Our mission at Curbed is to tell great stories, delivered with all the context you need to know about homes, neighborhoods, and cities—while serving up a constant source of inspiration. Here are a few new things you’ll find when tooling around:

  • More original photography than ever before, like weekly house tours and interior design stories from across the United States, that pop off our platform thanks to art direction from Curbed’s first-ever photo editor, Audrey Levine.
  • Maps: more of them, and more essential uses for them as an on-the-go mobile resource. Our new hallmark series of city-based Pocket Guides will be updated every quarter. Curbed is all about place, and Curbed maps can anchor the places you love as well as new places to discover.
  • A souped-up longform features program that goes in-depth on the most fascinating stories of our time, including an expanded focus on the West Coast.
  • "The public is interested in the built environment. When people travel, what do they do? They look at architecture." —Richard Meier
  • Daily home tech intel: Welcome to the future, where you can unlock your front door with an app and your fridge tweets that you’re running low on vegetables. (It can be a scary place, but we’re here for you.)
  • Curbed Handbook is a place for salient advice on building and maintaining a home. We’ll help provide insight on the questions common among current or prospective homeowners: calculating a mortgage, figuring out a reasonable long-term investment, hiring an architect, communicating with a contractor, deciding what furniture works in what sort of space, buying antiques, selecting paint colors, and more.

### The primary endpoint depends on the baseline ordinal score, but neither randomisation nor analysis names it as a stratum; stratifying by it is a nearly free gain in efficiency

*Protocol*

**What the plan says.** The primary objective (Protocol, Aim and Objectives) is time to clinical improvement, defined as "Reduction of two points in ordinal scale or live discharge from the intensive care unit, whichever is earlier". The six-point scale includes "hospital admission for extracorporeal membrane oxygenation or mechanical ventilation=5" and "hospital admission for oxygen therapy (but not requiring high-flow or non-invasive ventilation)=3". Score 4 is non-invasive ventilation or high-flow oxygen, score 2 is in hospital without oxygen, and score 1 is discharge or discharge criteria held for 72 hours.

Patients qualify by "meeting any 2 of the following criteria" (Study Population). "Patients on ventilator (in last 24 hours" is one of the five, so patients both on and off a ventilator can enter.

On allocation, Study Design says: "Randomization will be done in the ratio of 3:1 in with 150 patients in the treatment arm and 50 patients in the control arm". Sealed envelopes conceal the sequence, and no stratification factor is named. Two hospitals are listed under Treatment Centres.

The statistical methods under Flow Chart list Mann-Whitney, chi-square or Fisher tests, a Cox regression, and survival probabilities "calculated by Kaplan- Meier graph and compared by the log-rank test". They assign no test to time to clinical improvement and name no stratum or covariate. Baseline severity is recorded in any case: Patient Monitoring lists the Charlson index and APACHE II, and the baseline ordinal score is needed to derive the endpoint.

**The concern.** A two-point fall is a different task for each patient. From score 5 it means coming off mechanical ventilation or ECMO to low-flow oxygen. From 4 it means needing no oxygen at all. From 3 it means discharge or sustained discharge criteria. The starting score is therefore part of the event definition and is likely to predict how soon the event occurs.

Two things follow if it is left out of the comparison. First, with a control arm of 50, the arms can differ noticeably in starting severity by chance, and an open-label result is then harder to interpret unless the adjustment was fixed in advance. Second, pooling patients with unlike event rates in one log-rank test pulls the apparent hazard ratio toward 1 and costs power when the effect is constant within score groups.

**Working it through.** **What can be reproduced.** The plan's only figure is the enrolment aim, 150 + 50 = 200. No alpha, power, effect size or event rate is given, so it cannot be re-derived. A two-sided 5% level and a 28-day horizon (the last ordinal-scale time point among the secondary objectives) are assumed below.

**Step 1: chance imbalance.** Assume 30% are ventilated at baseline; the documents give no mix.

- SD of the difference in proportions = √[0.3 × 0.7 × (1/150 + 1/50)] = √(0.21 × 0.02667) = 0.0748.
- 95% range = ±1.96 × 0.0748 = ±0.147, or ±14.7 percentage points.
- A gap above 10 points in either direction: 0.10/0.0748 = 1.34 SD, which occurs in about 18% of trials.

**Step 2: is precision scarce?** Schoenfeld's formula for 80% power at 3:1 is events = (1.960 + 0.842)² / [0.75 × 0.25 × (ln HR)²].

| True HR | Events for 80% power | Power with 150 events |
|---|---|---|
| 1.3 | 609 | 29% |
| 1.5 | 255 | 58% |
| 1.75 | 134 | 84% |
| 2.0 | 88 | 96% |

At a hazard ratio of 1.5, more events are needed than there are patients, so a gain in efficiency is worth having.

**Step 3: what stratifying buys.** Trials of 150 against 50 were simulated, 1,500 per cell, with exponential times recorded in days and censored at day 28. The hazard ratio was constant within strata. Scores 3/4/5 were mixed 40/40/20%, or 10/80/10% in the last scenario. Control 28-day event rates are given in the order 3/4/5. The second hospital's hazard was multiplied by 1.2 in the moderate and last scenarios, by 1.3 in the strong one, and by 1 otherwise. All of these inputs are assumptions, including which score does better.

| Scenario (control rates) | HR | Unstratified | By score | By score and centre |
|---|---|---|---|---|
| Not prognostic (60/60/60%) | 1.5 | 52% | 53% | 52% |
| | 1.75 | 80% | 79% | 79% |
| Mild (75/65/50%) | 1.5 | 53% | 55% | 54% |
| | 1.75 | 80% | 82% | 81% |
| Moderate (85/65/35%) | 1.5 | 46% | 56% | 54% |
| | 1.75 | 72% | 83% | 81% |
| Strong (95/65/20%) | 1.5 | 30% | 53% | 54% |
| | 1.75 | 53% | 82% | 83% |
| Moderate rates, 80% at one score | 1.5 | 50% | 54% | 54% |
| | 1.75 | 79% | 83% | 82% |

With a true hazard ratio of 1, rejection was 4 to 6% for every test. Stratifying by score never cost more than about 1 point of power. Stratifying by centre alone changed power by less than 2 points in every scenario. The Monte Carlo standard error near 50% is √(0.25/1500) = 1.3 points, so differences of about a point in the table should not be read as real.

• Original video series, with editions created specifically for our growing audience on social media from Facebook to Instagram.
  • Architecture and design criticism that embraces culture at large. Case in point? Our resident critic, Alexandra Lange, makes a compelling case for architecture emoji.
  • "Without variety of function and humanity of scale, the city becomes monstrous and insupportable." —Ada Louise Huxtable
  • Playing up the value of our local coverage by investing in big stories from our 15 sites across the country. You’ll see more original reporting and less aggregation than ever, alongside longform features delving into communities like the Bronx, Oakland, and Austin.
  • Speaking of Austin! Curbed’s newest edition—our first new city launch in three years—focuses on the Texas capital city, covering the ATX building boom, nascent tech scene, history of midcentury homes, gentrifying neighborhoods, and cultural clout.

Join the conversation

We want Curbed to be your go-to, wherever you are. Get our breaking news updates on Twitter, hunker down with some unbelievable home listings on Facebook, scroll through our aspirational kitchen galleries on Pinterest, or get a daily dose of design inspiration via Instagram. (You can follow me, too, if you’re into concrete, tinted concrete, carved concrete, or windows in concrete.)

Finally, stay tuned for a more granular look at how we'll be doing community on the new site. In the meantime, we know we can count on you for feedback! Do your thing in the comments, or send it over to the tipline.

Parlor Floor Brooklyn brownstone Brent Buck
Coming soon: a reprisal of our Renovation Diary series. Shown here, the finished parlor floor of architect Brent Buck's Brooklyn brownstone. Photo by Devon Banks.